Used Oil Analysis

Used Oil Analysis: How to decide what is normal

by David E. Newton

Used oil analyses (UOAs) are tools. And like most tools, they can either be properly used or misused, depending upon the application, the user, the surrounding conditions, etc.=

There are already many good articles and publications in existence that tell us how to interpret the information we see in a UOA report; they speak to what elements and physical properties are indicative of certain components and conditions. It is not the intent of this article to discuss or contradict that type of information. Rather, it is the intent of this information to supplement those other articles. Most of those articles fail to address one very important topic: statistical normalcy. What is “normal” in a data set represents the typical average values and expected variation within that group. In short, it’s a matter of how to view a series of UOAs and see how results can shape our view of a healthy or ailing piece of equipment and the viability of continued lube service.

Without going deep into statistical analysis theory and education, I’ll just present what is important and helpful in understanding the data we get from UOA resources, so that reasonable decisions can be made and erroneous conclusions can be avoided. Many people have heard of the “Six-Sigma” approach using statistics, and other similar concepts. These are applicable to the world of lubricants as much as any other topic. I’ll apply these concepts to the interpretation of several series of UOAs, using real world examples to illustrate.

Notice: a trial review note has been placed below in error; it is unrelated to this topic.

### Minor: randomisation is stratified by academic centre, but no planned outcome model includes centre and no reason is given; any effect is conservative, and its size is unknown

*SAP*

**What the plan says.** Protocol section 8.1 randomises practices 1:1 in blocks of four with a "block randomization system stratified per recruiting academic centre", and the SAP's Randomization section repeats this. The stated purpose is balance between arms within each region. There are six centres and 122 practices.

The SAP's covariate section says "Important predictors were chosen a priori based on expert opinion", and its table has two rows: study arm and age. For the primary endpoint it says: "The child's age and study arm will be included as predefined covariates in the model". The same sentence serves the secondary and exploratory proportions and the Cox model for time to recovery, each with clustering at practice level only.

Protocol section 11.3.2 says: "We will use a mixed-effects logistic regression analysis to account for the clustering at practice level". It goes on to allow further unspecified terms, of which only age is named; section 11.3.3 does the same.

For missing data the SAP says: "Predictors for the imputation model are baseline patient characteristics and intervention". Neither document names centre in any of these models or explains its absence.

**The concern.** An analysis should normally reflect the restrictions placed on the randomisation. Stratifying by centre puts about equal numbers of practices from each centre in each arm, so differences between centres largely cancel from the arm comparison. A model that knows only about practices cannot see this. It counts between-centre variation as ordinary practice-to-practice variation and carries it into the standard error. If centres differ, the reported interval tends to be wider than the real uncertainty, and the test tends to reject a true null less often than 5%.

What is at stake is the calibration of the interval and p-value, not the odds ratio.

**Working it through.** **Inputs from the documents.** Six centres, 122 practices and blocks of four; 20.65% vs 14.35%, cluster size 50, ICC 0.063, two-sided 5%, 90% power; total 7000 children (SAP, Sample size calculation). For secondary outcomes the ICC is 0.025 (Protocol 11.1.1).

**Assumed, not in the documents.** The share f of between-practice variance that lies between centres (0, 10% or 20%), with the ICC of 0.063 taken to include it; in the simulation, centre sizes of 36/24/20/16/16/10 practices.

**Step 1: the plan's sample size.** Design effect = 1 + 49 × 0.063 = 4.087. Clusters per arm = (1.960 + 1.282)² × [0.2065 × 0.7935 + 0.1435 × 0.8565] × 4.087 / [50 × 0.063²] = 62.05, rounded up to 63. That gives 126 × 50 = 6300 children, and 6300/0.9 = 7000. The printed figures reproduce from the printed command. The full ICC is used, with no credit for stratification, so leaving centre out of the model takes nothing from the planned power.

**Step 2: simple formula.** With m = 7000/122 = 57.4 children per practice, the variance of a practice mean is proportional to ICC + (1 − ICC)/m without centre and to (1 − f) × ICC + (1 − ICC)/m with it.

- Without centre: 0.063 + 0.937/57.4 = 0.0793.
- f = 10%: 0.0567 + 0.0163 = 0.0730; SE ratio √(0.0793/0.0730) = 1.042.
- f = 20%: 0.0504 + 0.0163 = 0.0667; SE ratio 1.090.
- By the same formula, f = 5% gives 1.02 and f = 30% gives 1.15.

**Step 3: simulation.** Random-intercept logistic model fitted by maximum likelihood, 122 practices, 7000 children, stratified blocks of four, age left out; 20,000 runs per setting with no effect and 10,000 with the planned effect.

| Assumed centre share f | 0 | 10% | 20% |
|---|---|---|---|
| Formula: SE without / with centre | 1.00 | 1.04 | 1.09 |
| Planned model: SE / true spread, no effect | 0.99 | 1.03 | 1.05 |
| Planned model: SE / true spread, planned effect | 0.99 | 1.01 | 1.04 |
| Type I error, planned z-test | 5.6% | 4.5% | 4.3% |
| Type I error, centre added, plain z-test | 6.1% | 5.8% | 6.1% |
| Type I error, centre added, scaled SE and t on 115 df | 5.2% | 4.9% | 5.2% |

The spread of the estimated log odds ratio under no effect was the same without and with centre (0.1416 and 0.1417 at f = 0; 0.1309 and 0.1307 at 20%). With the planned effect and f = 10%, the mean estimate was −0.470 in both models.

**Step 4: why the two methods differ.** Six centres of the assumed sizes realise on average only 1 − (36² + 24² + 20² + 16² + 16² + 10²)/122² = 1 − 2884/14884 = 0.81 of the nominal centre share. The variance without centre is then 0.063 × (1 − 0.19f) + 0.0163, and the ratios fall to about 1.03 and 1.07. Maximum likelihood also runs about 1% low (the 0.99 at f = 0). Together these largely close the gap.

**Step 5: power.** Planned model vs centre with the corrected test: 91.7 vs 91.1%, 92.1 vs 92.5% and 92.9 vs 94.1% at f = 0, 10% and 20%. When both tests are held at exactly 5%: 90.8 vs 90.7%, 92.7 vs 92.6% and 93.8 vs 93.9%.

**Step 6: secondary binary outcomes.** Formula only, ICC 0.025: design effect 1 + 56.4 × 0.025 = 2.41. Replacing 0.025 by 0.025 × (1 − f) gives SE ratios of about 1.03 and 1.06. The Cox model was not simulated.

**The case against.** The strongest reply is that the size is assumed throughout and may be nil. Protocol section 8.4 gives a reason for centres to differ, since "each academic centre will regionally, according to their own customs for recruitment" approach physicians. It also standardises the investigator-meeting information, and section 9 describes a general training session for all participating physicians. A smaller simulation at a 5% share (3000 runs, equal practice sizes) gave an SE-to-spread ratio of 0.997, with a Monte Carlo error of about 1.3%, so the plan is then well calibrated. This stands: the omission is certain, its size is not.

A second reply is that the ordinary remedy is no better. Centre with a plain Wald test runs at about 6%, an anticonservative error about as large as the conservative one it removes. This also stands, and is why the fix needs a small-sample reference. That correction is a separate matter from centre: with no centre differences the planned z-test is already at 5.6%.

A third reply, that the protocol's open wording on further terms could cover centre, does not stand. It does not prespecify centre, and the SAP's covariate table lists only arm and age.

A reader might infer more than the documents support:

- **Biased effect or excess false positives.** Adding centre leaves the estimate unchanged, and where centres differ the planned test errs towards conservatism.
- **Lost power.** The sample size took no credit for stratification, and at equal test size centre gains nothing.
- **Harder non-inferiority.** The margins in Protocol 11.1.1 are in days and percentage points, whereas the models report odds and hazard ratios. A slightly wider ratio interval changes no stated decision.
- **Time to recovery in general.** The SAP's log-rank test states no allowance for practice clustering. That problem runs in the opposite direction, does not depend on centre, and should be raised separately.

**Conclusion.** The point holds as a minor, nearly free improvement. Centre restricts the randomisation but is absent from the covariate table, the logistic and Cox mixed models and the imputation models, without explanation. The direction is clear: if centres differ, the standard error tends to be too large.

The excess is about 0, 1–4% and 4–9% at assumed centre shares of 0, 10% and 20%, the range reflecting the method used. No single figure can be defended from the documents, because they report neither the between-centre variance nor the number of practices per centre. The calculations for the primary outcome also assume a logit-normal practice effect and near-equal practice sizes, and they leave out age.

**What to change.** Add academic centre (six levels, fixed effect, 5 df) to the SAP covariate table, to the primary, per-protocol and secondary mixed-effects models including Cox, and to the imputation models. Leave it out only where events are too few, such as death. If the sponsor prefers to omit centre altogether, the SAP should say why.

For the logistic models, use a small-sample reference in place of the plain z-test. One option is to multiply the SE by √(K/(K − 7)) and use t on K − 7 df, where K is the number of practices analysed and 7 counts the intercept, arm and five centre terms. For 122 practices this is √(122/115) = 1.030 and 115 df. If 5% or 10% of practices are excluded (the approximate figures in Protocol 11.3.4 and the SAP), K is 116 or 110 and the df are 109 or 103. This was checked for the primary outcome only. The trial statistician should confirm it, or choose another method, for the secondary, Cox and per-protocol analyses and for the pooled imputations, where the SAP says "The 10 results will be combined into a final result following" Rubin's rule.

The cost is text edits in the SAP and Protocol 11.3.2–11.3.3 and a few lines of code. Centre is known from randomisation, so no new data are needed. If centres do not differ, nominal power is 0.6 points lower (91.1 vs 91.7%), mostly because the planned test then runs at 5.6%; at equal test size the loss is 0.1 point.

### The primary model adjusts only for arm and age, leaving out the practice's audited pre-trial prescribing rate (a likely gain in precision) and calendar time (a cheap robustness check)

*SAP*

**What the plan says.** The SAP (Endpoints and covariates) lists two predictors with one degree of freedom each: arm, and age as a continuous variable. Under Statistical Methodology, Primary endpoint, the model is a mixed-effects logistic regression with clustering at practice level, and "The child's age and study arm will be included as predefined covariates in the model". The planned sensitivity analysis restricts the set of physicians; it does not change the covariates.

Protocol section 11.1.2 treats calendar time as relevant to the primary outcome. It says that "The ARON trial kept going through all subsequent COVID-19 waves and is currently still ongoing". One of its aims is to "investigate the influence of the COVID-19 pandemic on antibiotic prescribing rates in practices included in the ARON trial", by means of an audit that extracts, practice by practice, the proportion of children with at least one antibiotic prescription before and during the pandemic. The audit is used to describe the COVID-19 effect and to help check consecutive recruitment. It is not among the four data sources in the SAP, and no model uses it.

First, understand that statistical analysis can be applied in both small and large view-point formats. Typically these are referred to as micro-analysis and macro-analysis. I’ll differentiate the two concepts, with specific intent to address how these tools are useful in interpreting UOAs. In either case, and with rare exception, protocol dictates that one needs 30 or more samples of data to establish reasonably reliable results; it can be done with slightly less, but the data is not nearly as reliable and mathematical problems arise. Further, you cannot meld one methodology into the other for the sake of accumulating enough data; the quantities must be self-supporting. You certainly might have one or more sub-sets of full micro-data in large macro-data populations, but you should not blend the two to achieve a minimum set. In short, you cannot accumulate enough data simply by adding it from differing methodologies or duplicating it, to satisfy the minimum set requirement.

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